Gasps came from the surrounding circle, and Arman stared, disbelieving. It was a knife. Beau had given him a pocketknife. A strange-looking one, with a rosewood handle and an ornate type of blade Arman had never seen before. Rather than a solid steel color, this blade was a dramatic mix of light and dark, of everything in between. Streaks of grays and blacks covered the entire surface—a gleaming feat of metallurgy that worked to form a distinctive pattern of whorls and loops. Like a fingerprint.

“My grandfather made it,” Beau said. “It’s a Damascus. Truly one of a kind.”

Arman said nothing. He just kept staring at the blade.

Then he looked at Beau’s outstretched, unscarred arms. Like an offering.

A sacrifice.

For him.

“Wait a minute,” Arman said slowly, shaking his head. “No. No, I won’t do that. Of course not. I won’t hurt you.”

“Yes, you will. You’ll do it now. Go on.”

Arman swallowed hard. His trembling hand closed around the knife’s hilt. It was heavier than he’d realized, and it was nothing for him to let the weight of the decorative blade tip down to rest against Beau’s soft wrist. He glanced up.

“I can’t do this,” he said.

“You can. You will.”

Arman nodded. Held his breath. Then he began pressing down on the blade. Slowly. Very slowly. Until pop! The skin gave. A dot of red appeared. The smallest mark. He quickly looked at Beau again. He wanted approval. He wanted to be told to stop.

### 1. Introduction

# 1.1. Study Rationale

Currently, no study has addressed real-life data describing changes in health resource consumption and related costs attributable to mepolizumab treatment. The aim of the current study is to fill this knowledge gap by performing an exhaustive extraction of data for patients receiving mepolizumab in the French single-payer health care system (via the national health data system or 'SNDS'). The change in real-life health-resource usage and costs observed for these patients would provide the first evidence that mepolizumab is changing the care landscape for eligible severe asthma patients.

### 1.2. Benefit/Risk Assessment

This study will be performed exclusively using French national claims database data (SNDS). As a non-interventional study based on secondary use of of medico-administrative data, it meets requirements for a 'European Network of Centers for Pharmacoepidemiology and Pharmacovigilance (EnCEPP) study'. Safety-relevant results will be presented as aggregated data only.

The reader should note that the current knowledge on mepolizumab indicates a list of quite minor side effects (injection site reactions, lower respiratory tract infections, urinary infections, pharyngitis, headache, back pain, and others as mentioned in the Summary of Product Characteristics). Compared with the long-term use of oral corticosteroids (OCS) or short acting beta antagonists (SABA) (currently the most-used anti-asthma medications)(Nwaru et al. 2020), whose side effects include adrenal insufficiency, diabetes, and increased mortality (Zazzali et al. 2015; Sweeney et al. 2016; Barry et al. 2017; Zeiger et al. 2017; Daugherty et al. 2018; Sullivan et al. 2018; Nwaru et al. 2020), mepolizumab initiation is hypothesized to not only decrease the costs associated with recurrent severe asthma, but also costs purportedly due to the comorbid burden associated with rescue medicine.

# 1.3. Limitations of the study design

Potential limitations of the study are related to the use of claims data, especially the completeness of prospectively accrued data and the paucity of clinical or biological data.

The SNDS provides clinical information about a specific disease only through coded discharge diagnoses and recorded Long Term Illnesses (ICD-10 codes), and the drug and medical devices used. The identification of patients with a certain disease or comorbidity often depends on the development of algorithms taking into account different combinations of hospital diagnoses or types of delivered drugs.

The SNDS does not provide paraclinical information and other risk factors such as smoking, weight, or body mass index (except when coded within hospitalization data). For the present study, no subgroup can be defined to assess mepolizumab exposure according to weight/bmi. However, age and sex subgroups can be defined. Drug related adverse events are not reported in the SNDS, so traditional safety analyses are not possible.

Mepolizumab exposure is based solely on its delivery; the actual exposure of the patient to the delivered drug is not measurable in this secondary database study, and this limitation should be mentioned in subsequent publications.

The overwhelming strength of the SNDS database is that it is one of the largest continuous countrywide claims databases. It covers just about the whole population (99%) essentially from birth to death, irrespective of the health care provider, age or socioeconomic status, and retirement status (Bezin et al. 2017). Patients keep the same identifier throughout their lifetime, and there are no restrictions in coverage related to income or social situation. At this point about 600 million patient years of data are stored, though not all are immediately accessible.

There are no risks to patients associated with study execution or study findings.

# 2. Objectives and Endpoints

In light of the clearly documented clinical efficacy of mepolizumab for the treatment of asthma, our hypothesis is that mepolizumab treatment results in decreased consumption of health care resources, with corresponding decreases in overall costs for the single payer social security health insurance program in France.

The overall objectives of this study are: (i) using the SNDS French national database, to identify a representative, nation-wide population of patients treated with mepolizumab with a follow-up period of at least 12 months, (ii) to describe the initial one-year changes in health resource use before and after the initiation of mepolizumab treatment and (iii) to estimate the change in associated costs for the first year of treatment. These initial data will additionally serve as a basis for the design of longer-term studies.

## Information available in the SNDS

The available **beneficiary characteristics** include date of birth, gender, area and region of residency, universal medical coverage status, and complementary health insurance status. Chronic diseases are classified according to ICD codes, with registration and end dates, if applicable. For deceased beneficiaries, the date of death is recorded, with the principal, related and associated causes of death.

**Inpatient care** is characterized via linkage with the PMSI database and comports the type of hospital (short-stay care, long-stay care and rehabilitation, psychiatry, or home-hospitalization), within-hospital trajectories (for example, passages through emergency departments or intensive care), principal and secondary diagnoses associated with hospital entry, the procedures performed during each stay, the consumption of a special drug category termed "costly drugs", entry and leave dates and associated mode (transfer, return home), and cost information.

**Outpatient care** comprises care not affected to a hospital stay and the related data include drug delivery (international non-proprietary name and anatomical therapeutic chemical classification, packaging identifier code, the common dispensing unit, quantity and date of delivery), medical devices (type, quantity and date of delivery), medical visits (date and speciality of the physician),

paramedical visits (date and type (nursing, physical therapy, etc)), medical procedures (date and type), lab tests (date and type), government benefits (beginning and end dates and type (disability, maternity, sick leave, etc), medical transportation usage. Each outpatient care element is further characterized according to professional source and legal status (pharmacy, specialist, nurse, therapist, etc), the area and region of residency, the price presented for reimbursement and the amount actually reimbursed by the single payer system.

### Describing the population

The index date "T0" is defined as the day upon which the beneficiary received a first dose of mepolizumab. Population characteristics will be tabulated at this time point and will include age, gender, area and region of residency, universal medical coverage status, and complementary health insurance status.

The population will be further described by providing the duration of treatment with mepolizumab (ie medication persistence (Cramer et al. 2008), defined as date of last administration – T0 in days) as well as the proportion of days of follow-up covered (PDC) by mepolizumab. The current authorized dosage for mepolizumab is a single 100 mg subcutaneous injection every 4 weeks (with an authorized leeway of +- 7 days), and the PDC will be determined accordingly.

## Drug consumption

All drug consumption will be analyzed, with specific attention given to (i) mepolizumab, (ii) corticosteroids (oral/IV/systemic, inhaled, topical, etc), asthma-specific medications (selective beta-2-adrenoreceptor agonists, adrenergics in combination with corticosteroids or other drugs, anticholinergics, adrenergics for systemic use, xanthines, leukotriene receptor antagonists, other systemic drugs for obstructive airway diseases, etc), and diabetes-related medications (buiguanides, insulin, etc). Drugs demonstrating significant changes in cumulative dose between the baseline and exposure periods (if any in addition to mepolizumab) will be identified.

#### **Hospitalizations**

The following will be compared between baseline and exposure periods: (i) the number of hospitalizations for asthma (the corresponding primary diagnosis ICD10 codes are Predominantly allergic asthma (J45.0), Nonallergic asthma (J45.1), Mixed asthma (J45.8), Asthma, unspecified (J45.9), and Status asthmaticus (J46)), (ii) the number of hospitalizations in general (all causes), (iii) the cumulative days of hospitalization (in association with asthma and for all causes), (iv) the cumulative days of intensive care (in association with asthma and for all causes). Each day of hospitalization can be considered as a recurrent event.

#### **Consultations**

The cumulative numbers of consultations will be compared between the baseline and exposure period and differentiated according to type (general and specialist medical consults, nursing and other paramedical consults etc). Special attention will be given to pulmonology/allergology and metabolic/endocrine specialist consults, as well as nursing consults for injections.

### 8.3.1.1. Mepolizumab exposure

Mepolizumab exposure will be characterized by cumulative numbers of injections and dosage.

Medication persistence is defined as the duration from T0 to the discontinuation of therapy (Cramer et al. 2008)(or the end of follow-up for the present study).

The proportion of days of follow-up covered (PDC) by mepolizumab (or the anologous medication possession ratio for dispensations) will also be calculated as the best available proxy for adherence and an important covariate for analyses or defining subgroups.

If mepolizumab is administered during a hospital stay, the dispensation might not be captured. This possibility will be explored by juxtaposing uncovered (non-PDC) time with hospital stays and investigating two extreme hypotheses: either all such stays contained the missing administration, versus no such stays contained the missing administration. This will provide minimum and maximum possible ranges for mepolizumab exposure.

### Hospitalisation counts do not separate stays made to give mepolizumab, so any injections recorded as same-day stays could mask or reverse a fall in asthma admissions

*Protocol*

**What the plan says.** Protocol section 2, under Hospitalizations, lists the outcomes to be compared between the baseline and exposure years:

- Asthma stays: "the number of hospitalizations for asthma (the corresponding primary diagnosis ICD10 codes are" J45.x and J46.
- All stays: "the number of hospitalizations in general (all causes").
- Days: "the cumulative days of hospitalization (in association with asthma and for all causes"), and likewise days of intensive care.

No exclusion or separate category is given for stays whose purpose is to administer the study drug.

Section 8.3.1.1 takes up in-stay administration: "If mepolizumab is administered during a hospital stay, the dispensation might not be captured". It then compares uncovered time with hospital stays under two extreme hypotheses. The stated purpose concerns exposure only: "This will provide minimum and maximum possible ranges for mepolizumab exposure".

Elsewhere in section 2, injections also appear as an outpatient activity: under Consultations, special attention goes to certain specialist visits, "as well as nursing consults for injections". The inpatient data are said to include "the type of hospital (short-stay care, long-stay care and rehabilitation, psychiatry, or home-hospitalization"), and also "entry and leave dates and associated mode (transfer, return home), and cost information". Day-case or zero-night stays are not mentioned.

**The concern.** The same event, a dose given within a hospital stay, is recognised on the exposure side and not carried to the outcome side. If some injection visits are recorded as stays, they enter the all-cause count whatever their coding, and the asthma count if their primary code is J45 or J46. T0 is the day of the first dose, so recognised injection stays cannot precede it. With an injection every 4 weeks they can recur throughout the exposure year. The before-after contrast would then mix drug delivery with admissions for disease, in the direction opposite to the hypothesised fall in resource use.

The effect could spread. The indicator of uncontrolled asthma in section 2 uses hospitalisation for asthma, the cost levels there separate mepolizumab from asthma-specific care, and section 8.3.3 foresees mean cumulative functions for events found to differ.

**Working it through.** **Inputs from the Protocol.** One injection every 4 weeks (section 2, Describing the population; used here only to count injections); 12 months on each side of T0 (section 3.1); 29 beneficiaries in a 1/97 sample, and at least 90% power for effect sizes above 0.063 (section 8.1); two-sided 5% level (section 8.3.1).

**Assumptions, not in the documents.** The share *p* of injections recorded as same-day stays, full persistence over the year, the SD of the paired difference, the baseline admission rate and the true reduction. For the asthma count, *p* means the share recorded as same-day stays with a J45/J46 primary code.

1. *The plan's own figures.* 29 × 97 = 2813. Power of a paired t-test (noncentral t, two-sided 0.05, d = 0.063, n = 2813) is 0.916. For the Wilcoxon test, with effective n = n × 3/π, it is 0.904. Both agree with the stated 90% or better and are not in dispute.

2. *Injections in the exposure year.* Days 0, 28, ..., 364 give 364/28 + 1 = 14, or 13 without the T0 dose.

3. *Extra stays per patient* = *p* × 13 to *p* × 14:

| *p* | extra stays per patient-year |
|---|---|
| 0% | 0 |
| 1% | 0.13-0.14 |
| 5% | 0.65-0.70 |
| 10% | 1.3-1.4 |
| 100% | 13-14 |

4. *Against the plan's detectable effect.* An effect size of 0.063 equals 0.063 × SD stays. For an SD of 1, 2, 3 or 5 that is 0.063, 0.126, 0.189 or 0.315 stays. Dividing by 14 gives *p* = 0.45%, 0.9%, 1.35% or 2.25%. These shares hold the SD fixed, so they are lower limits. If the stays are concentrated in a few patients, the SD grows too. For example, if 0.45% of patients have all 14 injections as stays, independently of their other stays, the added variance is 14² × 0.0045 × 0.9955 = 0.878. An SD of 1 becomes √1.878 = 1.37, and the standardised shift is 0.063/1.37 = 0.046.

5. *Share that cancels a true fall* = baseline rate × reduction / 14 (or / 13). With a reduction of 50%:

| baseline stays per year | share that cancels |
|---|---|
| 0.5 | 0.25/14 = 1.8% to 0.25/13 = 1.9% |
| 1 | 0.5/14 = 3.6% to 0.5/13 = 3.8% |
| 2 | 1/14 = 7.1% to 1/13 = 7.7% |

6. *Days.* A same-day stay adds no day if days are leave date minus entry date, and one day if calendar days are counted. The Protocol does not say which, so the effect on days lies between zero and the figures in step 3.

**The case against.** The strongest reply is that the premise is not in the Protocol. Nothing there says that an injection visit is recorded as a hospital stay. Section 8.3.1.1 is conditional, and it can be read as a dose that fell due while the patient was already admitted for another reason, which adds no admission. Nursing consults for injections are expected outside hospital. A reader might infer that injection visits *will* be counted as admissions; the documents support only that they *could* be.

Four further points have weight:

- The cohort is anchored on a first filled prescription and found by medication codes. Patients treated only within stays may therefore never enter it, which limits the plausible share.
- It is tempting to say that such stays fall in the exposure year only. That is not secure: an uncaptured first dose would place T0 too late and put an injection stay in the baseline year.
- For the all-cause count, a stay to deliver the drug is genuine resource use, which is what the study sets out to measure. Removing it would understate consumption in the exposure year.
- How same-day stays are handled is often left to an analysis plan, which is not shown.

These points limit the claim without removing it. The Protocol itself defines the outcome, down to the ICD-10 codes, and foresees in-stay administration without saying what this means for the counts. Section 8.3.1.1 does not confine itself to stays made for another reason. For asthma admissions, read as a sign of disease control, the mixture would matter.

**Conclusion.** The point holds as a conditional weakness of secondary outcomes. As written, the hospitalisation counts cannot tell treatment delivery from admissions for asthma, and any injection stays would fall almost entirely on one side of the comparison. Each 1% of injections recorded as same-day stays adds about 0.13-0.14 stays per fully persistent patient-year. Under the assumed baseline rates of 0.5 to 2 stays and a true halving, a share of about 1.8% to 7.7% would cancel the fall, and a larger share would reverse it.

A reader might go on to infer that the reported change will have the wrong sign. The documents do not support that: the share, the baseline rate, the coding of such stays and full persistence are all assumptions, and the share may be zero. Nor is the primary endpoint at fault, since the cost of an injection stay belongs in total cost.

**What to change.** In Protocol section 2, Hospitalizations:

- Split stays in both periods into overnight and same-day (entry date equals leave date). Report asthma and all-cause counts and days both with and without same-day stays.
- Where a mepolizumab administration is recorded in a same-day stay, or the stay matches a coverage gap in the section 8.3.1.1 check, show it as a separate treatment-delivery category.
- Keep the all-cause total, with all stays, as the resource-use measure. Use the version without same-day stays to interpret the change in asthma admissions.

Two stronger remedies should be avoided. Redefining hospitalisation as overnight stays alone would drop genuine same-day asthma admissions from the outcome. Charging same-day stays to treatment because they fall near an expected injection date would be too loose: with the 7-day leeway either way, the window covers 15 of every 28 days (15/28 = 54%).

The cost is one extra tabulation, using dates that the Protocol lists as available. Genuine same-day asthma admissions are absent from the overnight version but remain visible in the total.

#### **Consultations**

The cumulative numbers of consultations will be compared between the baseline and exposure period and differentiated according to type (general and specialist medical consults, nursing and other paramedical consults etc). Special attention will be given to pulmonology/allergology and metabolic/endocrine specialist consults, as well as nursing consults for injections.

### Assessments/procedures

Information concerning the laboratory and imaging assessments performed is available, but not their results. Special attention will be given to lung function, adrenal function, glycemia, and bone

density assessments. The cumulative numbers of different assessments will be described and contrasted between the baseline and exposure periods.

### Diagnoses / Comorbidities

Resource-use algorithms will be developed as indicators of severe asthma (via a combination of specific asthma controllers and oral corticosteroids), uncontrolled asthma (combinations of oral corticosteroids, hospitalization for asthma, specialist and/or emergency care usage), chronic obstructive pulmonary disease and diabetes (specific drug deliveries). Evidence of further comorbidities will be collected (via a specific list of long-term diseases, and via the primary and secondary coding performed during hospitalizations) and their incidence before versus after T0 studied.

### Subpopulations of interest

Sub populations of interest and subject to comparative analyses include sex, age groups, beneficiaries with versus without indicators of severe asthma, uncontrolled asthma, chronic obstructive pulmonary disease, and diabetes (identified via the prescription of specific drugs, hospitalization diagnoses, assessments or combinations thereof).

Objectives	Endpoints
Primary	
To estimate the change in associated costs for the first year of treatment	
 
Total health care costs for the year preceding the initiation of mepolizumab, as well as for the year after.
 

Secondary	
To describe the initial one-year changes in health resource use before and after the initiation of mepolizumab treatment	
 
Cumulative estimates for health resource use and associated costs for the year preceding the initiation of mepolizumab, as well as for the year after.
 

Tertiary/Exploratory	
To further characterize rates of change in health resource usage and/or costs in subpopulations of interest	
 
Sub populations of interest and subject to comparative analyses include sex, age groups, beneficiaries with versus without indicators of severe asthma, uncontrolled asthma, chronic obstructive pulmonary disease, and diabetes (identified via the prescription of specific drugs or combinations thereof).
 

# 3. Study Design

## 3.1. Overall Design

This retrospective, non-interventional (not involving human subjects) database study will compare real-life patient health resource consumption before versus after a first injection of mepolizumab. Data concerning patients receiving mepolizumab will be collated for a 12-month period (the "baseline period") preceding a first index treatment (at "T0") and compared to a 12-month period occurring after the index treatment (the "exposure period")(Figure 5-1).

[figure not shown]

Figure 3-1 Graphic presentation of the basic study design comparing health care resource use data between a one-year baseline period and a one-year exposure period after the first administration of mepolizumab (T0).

“Deeper.” Beau fixed his calm river-pebble gaze on him. “As deep as you can go. To the bone.

“What?” Arman yanked his hand back. “No!”

“You said you wanted to heal.”

“Yeah, but not like this. This isn’t healing. It’s gross.”

“Are you sure, Arman? Or is that just what you think?”

Was this really happening? “I’m sure I think it’s true.”

Beau bent forward then, lowering his voice to a whisper, making it a moment just between them. “Maybe the truth is that you don’t know what healing looks like. Maybe nothing you know is as it seems.”

“And why would that be?”

“Because you’re here. Because you can’t see the truth from where you’re standing. Because you’re like a dog chasing a squirrel as it runs around a tree. You don’t realize you could catch the damn thing if you just stood still.”

Thick and heavy, Arman’s nausea had returned to roost. “So what? I’m just supposed to do something I don’t want to do because you think I should?”

“Alia tentanda via est. That’s our motto here.”

“I don’t even know what that means!”

“It means ‘another way must be tried.’”

Of course it did. And of course Arman understood. This was the moment he was meant to crack. This was the moment that he was meant to see the error of his ways and demonstrate that his disgust and self-loathing were far better off directed at the people in his life who’d actually caused him pain.

The thing was Arman didn’t see it that way. The truth of who he was and why was so much more complicated than that. The swipe of a sword at a self-appointed father figure couldn’t begin to bear that burden.

Besides, what Beau was asking him to do, well, it was wrong.

It wasn’t right.

So Arman gripped the knife, as tight as he could, and with a snarl, he flung the weapon out of the circle. It arced high in the night air, spinning end over end, before tumbling over the edge of the ravine to vanish into the blackness.

“No,” he told Beau again. “I won’t do that.”